A long gap follows; and I’m not sure exactly when this next set appeared. The Linguaphone Institute had existed since 1901 offering language courses on record. Indeed it still flourishes, and we learn from its website that it goes from strength to strength and currently offers courses in at least fifty different languages. These are of course, on CD and not the original wax cylinders of 1901. However, they do not, apparently, offer a course in the Morse code. But they did at one time. In the absence of definite information, we must date this set of 5 Linguaphone discs to the mid-1930s. It has a 48 page booklet with it (so you will have to be content, alas, with a couple of images from it), authored by Lieutenant-Colonel L.V. Stewart Blacker, O.B.E., and the sender of the code is Sergeant C.E. Harvey of the Royal Corps of Signals. But let me hasten to explain several anomalies with these discs. First, the wording of the introductory part of the booklet is rather ‘olde-worlde’, and suggests a date more like the 1930s; ‘The Romance Of Wireless’, all that sort of thing. But near the end of the booklet, a reference is given to the publication ‘Handbook For Wireless Telegraph Operators’, 1940, published by His Majesty’s Stationery Office. This is after the outbreak of the Second World War in September 1939; but the general text of the Linguaphone booklet makes no special reference to the importance of Wireless in Wartime, as would assuredly have been the case had the book been written (or extensively re-written) after the outbreak of the War. Thus I place the booklet itself as ‘early war years’. A further problem arises in that the 5 discs are pressed in vinyl, not the usual brittle shellac – though we also have a singleton disc in shellac. Vinyl came into use in this country in about 1949. So I think here we have a set of discs that was around for a very long time – nothing unusual about that, as we have already seen – and that the various components of the set (the master records, the contents of the booklet, the pressings) here occur in a confusing time-spread! So let us hear some of Sergeant Harvey’s sending.
The booklet contains a couple of fascinating appendices: a page listing some symbols of the American Morse code, and another listing the Cyrillic alphabet with their International Morse equivalents. Morse booklets .
Set #10. Issued April 1941.
War came again, and the Columbia set was now definitely obsolete. So they re-made it, and extended it to 4 discs (DB-1995 – 1998). All 8 sides were recorded on 28th January 1941, and the set was issued in April that year. We have 2 incomplete sets on the shelves here, each consisting of the first 3 discs, plus a singleton of the first. These three are very much a re-make of the early ones, as you can hear from the spoken introduction.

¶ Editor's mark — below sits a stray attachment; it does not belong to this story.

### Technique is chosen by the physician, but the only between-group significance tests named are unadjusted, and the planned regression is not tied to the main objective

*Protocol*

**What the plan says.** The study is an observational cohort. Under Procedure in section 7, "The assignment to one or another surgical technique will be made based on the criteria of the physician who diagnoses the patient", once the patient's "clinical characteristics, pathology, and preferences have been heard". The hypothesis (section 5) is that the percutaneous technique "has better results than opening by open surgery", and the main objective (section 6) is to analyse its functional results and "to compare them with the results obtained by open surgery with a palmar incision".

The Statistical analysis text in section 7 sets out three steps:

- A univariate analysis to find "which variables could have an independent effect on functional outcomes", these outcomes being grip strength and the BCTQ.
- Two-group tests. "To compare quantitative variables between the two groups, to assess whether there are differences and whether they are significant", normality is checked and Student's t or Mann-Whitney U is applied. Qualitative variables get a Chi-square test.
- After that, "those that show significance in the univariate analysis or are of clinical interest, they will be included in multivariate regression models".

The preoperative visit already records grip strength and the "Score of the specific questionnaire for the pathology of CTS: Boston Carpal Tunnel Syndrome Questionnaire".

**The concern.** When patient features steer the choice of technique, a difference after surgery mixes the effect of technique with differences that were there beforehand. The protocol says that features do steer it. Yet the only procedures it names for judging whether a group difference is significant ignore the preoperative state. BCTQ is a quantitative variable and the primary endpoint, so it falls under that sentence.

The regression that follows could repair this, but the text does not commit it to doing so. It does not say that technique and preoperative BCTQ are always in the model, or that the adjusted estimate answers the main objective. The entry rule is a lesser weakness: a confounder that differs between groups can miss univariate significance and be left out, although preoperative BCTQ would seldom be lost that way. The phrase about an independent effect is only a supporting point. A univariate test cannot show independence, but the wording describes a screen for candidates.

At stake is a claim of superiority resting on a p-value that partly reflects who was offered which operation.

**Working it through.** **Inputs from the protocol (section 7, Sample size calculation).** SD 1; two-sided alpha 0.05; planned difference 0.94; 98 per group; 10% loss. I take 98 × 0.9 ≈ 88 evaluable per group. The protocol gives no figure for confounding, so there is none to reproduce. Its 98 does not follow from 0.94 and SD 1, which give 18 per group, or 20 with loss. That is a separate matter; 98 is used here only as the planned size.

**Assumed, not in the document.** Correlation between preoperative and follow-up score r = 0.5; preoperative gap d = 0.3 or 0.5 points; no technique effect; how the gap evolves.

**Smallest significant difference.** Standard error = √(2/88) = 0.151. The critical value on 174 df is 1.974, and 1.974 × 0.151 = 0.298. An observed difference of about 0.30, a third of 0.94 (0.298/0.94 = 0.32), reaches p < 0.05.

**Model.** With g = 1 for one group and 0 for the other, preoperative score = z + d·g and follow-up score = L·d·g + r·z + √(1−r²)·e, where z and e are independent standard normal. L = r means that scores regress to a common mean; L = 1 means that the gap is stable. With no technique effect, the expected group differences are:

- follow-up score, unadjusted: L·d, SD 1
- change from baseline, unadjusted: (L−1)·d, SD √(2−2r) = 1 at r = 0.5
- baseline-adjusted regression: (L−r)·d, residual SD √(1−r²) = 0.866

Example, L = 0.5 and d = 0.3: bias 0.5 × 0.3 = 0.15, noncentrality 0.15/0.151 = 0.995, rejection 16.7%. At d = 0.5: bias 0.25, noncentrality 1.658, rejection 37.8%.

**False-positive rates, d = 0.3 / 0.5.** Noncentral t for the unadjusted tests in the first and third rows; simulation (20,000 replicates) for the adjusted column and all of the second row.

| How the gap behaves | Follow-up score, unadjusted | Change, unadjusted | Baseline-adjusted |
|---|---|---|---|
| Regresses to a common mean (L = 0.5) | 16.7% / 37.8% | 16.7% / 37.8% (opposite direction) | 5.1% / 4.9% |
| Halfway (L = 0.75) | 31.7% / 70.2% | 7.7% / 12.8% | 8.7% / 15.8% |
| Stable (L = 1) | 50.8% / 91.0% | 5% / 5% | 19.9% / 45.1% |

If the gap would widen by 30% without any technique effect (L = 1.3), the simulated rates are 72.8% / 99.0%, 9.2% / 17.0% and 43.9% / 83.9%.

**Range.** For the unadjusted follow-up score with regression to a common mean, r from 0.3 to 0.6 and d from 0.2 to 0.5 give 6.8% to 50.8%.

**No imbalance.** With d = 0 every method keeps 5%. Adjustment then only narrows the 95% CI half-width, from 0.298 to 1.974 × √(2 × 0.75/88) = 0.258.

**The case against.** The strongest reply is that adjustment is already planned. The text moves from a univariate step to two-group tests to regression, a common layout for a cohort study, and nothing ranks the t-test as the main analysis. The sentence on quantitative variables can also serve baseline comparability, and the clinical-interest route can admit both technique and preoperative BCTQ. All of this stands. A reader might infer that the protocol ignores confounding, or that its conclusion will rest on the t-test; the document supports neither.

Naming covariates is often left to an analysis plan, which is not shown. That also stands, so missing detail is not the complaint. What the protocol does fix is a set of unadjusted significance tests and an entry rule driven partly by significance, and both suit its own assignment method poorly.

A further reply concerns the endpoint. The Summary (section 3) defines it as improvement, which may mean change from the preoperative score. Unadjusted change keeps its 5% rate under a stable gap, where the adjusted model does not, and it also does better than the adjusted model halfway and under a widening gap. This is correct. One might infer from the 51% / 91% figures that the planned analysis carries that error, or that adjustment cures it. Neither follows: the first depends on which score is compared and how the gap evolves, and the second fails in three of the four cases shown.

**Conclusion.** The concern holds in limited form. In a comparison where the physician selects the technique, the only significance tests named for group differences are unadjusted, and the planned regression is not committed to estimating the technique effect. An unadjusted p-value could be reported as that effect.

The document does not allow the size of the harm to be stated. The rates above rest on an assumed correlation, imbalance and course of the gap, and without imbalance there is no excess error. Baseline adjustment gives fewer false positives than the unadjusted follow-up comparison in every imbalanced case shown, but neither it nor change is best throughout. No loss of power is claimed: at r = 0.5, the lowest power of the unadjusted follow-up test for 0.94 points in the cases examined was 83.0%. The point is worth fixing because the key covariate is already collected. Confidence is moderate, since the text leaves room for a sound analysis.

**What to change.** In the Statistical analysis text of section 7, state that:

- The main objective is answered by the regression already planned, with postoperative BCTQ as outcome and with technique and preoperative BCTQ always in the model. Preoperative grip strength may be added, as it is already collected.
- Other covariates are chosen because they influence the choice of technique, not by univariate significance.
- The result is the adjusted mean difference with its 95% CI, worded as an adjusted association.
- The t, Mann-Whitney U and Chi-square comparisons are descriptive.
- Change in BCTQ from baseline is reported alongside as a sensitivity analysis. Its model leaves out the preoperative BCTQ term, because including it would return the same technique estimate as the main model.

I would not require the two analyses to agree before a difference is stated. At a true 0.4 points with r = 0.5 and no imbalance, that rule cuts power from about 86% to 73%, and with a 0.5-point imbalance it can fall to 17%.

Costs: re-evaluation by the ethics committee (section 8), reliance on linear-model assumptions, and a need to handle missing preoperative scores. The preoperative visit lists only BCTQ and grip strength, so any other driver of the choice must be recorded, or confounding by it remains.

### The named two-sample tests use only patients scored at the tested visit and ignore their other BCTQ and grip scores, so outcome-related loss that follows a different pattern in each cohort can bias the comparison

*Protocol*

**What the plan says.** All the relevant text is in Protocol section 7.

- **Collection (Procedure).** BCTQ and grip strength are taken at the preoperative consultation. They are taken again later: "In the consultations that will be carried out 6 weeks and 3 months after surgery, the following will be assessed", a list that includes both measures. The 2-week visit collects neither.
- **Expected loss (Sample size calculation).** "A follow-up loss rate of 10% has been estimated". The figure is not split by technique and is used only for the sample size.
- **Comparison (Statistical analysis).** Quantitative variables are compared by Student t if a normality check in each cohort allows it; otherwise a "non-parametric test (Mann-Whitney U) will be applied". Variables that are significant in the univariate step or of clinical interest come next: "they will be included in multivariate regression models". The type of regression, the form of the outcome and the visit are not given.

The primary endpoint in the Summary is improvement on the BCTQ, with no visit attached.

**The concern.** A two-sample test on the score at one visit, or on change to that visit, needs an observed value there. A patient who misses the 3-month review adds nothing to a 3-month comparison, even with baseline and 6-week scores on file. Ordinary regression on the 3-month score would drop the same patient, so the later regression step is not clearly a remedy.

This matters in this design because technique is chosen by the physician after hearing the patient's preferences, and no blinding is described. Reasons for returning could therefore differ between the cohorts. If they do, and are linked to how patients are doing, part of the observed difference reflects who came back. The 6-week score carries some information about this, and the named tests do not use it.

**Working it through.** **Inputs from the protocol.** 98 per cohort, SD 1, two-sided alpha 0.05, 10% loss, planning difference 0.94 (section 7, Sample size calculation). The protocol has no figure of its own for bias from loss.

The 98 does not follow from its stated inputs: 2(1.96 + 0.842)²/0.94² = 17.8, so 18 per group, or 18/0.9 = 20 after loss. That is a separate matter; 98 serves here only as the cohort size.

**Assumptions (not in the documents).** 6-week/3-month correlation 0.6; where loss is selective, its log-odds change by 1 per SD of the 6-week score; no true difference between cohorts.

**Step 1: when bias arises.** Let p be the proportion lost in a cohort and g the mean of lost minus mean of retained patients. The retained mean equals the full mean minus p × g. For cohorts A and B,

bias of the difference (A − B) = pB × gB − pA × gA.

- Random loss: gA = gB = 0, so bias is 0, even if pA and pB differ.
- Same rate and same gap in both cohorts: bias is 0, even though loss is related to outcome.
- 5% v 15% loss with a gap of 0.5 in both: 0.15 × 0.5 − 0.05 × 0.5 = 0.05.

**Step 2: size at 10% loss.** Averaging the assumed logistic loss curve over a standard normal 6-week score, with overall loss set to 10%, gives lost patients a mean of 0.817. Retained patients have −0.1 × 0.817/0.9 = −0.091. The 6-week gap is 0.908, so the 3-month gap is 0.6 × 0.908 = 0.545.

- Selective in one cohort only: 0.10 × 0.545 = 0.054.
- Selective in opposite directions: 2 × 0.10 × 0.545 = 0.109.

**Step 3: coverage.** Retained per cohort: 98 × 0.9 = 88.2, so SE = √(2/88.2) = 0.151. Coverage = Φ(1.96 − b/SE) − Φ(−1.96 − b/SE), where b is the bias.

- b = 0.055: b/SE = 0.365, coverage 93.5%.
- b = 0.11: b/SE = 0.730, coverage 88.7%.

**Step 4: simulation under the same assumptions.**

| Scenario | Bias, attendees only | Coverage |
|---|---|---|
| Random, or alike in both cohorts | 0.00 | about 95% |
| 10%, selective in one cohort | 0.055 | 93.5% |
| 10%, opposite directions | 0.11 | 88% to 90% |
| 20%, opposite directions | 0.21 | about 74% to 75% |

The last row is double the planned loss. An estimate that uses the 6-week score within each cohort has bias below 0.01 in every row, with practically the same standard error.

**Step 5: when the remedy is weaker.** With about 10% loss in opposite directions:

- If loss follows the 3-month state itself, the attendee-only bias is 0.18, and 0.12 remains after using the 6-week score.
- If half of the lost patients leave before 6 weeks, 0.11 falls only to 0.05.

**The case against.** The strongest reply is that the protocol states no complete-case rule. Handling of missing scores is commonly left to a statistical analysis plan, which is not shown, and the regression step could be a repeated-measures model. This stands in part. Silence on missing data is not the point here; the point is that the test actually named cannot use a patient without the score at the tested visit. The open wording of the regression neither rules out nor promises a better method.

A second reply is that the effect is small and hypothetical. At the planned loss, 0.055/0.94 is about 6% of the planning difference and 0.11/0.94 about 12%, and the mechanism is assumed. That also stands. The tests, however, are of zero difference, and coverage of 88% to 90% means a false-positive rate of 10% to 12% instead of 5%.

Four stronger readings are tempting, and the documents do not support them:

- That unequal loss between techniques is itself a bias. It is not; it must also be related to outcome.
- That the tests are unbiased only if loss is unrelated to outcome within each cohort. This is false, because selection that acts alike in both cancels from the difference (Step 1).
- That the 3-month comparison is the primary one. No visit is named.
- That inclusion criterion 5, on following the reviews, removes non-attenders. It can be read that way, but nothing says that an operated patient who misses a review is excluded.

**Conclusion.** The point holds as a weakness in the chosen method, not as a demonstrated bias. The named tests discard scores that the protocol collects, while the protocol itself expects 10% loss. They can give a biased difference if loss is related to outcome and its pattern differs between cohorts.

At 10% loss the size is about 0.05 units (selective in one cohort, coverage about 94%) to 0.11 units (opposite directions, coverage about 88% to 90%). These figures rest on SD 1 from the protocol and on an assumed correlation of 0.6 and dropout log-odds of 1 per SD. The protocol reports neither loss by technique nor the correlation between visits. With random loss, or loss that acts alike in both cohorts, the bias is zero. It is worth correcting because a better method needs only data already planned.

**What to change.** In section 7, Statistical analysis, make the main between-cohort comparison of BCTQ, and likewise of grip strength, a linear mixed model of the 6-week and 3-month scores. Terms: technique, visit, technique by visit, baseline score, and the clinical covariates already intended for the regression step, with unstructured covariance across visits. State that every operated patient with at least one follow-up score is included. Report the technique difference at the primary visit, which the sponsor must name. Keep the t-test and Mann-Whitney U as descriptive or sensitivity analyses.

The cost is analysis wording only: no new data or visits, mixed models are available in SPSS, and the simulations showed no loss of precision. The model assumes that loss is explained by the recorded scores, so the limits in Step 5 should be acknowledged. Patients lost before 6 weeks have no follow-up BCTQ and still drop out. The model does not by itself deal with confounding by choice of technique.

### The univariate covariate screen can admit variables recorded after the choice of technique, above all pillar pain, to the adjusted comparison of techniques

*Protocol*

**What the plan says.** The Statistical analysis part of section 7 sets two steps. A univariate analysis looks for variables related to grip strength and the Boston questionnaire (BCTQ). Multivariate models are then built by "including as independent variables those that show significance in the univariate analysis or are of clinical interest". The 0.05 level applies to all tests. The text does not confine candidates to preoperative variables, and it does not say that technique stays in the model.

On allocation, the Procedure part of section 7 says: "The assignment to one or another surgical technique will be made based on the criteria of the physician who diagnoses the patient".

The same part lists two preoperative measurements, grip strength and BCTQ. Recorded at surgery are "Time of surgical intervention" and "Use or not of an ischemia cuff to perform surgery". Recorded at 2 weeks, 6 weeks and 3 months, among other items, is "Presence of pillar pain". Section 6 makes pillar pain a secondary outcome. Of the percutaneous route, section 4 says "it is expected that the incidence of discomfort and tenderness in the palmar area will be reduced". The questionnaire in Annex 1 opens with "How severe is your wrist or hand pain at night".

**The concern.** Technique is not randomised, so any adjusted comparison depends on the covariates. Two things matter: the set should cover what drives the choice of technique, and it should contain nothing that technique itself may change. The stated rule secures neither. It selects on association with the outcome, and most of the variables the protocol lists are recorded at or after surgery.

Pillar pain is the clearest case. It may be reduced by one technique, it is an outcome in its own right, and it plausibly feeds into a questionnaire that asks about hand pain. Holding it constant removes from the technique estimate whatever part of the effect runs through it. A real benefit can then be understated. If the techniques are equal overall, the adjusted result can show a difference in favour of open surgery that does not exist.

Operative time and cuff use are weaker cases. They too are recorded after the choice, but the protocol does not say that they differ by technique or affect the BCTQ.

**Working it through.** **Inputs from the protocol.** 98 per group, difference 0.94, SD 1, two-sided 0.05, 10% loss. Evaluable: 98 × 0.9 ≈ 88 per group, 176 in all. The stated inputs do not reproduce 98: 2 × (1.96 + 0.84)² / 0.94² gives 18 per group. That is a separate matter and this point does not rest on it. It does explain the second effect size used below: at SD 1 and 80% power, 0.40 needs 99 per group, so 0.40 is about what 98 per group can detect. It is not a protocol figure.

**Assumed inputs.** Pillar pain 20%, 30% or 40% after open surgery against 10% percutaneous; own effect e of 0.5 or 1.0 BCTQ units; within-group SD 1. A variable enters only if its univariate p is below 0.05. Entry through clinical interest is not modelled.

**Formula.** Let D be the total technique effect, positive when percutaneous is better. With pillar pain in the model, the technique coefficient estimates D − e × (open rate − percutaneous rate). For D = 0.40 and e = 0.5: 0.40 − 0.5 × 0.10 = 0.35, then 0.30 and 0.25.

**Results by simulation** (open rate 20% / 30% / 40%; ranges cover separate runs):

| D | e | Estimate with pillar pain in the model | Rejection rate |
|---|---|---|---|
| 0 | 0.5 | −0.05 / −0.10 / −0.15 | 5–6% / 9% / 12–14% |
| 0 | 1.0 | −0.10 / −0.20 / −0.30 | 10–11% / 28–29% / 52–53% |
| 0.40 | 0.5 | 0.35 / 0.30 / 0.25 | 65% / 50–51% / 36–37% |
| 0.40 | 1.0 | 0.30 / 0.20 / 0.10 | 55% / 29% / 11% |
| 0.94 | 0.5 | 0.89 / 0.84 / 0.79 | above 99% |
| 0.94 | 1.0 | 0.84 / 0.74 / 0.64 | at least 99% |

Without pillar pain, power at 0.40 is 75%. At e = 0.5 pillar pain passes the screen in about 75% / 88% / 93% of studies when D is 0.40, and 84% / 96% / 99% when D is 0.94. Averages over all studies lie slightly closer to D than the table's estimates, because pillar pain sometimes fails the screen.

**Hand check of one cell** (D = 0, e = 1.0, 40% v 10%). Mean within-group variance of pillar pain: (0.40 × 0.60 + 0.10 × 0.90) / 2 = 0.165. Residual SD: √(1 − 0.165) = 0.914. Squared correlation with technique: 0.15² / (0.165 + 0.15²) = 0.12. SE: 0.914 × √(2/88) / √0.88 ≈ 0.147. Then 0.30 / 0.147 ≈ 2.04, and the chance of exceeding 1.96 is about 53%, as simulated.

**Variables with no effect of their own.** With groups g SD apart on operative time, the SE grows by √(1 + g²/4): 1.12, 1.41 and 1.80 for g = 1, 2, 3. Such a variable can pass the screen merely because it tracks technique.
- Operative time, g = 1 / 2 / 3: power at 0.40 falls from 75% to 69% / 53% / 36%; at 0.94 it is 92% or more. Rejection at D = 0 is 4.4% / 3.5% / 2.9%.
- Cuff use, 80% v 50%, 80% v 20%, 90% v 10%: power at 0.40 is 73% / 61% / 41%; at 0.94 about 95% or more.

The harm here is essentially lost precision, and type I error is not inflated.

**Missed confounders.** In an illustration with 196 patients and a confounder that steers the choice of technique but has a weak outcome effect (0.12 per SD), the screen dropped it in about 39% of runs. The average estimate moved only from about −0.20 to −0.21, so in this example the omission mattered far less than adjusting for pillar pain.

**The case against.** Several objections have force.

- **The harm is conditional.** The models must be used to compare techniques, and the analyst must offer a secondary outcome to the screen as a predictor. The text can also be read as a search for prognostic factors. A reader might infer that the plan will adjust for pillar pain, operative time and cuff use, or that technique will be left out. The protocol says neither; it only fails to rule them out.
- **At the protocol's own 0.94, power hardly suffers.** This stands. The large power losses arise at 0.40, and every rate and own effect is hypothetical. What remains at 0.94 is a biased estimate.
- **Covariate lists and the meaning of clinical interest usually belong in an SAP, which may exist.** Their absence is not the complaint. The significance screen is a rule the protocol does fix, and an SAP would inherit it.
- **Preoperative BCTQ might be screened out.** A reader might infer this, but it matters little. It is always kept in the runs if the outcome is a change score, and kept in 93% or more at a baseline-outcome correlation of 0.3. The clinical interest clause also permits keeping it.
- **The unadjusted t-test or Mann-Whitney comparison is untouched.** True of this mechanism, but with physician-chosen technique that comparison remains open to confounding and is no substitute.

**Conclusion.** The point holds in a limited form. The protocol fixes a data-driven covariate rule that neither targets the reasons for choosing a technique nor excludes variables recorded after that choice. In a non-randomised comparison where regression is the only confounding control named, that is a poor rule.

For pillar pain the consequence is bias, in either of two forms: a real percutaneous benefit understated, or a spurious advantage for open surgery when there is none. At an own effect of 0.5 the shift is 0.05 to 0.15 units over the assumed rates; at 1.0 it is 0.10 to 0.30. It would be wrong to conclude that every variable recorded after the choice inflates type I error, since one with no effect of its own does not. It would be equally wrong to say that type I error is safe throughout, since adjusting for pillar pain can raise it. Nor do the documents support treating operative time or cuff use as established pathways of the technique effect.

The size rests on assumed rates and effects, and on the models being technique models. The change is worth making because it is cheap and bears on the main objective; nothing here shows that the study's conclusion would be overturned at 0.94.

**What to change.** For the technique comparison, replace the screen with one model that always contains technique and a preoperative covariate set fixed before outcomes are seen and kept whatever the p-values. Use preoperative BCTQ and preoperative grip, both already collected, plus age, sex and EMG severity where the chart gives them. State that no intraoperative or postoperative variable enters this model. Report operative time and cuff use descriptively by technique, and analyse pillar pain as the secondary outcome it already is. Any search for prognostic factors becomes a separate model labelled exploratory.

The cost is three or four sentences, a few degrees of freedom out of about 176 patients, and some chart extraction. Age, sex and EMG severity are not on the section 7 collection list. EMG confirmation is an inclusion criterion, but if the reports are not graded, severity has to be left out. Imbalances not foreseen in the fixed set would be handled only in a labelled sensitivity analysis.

We have no original leaflet, but Pat Hawker, G3VA, kindly sent a photocopy. It’s down to 6 pages, but contains the text of all four records, and is also closely based on the 1923 booklet, even to having the vertical strokes for the dashes. They were described in ‘The T & R Bulletin’ (the magazine of The Radio Society of Great Britain; the magazine was later re-named ‘The RSGB Bulletin’, and later still, ‘RadCom’). In a letter to me dated 4th March 1991, Pat relates that it was the note in the RSGB magazine that led him to buy the 4th disc, which attains the speed of 18 words per minute. On 30th July 1941, four more sides were recorded, and issued on DB-2041 and DB-2042 in October 1941. They comprised ‘Unpronounceable Code in Five Letters and Figure Groups’. The four sides were at seven, eight, eleven and thirteen words per minute. To hear an extract of Columbia DB-1997 (which features two signals; the student has to follow the main one without being distracted by the other), just click here.
See the paperwork by clicking here: Morse booklets .
Set #11. Date uncertain; possibly pre-1939.
Levy’s, originally a cycle & record shop in Whitechapel since at least the early 1900s, had also produced their own labels, which issued much exotic material in the Jazz line in the 1920s and 30s. Their longest-lived label was called Oriole, and they eventually had two custom recording studios in central London. Unfortunately, all their recording files were discarded, so dating Oriole products is extremely difficult. More by hunch than anything else leads us to include these 2 exotic, privately produced, items here. They might date from the War days, or possibly earlier. There can’t have been too many copies, or else a proper printed label would presumably have been used. The printed text for the first disc is typewritten, while that for the second disc was printed on an ink duplicator. The frequencies of the notes employed here is by far the highest we’ve experienced; on the first disc, it is around 1485 Hz. Listening fatigue would tend to set in quite early, I would have thought. The text of disc 1 refers to the opening of a chain of radio stations to ensure efficient communication between aircraft. This sounds rather like the return of civil aviation after WW2; or might it even be from the later 1930s?